While the sale of Xbox Series X / S managed to reach record levels for the first day of its launch, rising as the best launch ever from Microsoft consolesIt seems that the marked stock limitation could turn into a total drop in sales. And is that still sold out from the first day they were put on pre-sale, it seems that users looking to get hold of one of the new Microsoft consoles they will have to wait even longer.
However, as Tim Stuart, Xbox CFO has shared, this situation could take a little longer to normalize, even reaching well into 2021: «I think we will continue to see supply shortages as we move into the post-holiday quarter, past the first calendar quarter«.
That is not an entirely surprising statement, since the very Phil Spencer tried to lower expectations Faced with supply shortages already at the end of October: «We are going to have more demand than we offer, and I apologize for this […] I think we will live in that world for a few months in which we will have much more demand than we offer«.
Few units even for those who bought them in advance
In addition to Microsoft’s own messages, it seems that the shortage of consoles has also been reflected in the stores that have already carried out this pre-sale, with messages such as Amazon, which began to send notices informing their customers that both PS5 and Xbox X series they could be a bit late from their release date.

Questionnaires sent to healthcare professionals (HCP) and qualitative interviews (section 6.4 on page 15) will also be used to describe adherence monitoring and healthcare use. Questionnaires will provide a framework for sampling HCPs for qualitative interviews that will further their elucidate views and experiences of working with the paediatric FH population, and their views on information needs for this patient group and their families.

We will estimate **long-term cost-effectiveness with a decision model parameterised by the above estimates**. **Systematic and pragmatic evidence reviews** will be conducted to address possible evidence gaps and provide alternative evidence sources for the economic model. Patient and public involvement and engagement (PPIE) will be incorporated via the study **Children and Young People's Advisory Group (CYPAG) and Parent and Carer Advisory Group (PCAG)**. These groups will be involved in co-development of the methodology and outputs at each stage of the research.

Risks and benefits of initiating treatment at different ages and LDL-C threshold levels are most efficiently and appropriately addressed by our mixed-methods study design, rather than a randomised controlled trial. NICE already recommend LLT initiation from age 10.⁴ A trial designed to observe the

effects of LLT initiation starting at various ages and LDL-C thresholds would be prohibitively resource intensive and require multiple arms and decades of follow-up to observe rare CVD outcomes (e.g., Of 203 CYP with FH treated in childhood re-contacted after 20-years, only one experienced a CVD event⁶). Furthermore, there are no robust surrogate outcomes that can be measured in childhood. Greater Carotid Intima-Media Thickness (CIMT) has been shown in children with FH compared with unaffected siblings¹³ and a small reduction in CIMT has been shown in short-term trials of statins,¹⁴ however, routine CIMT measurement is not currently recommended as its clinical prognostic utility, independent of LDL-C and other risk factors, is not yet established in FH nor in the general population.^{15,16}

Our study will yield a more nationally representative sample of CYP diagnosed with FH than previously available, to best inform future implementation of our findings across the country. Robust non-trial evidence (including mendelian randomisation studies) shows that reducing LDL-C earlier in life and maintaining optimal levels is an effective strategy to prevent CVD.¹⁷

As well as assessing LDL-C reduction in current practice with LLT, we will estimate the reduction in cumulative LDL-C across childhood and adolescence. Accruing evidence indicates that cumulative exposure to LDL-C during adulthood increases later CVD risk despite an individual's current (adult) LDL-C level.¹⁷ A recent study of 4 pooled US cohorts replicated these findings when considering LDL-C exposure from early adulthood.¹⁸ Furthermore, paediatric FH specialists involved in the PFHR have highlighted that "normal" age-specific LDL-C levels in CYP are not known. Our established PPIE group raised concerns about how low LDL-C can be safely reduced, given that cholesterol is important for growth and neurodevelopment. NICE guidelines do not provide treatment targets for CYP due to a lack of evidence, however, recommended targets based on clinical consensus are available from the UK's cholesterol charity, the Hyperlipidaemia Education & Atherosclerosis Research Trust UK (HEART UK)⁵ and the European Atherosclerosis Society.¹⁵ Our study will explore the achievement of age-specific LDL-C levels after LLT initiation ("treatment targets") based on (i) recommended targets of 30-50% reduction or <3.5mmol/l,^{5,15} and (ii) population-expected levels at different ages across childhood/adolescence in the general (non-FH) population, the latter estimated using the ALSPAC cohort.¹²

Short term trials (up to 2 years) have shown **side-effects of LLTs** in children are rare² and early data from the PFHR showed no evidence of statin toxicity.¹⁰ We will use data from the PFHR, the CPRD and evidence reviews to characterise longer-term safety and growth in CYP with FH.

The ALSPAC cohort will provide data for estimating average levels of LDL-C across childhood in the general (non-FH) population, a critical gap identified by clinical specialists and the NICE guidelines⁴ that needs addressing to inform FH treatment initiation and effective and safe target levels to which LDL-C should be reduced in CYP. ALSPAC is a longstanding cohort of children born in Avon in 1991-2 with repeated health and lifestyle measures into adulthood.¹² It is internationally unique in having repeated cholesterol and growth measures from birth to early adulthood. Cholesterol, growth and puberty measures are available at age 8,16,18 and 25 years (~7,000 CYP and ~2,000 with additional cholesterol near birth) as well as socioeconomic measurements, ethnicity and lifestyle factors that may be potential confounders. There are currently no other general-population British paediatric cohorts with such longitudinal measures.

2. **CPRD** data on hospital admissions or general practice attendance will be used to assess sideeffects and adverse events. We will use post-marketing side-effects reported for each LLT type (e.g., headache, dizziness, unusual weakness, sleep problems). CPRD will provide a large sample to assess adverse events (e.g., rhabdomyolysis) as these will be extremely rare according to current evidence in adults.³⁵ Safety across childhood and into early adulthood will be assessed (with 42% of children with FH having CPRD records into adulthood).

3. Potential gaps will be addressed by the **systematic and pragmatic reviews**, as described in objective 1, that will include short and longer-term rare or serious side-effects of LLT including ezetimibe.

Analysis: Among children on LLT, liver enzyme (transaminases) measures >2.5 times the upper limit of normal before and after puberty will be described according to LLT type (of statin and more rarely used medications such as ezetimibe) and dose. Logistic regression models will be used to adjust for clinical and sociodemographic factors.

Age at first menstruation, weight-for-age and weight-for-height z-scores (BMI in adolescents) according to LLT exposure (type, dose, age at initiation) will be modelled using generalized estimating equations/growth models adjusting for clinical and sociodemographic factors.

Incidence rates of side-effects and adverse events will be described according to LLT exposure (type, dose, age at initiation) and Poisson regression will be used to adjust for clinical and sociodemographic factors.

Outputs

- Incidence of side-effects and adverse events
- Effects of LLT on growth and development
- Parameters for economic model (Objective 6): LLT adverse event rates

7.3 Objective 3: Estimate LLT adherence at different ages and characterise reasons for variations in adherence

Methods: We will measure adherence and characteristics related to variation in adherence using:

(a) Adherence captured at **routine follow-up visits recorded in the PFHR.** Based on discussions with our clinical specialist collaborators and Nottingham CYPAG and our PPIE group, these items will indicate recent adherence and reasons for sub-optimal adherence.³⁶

As we could see in these messages, the company reiterated in the message of the enormous demand and expectation of shipments to be made: «We are communicating with you about your order to inform you in advance that you may not receive this article on launch day due to high demand.
2020: launches marked by the pandemic
It should be noted that Microsoft was not the only company to experience this shortage of its new products this year, with the equally notorious cases of PS5, NVIDIA’s RTX 30, and AMD’s newcomer Radeon RX 6000 GPUs. And it is that despite the fact that the situation is already quite headed towards the new normal, or the attempt to return to true normality, the ravages of COVID-19 are still very present.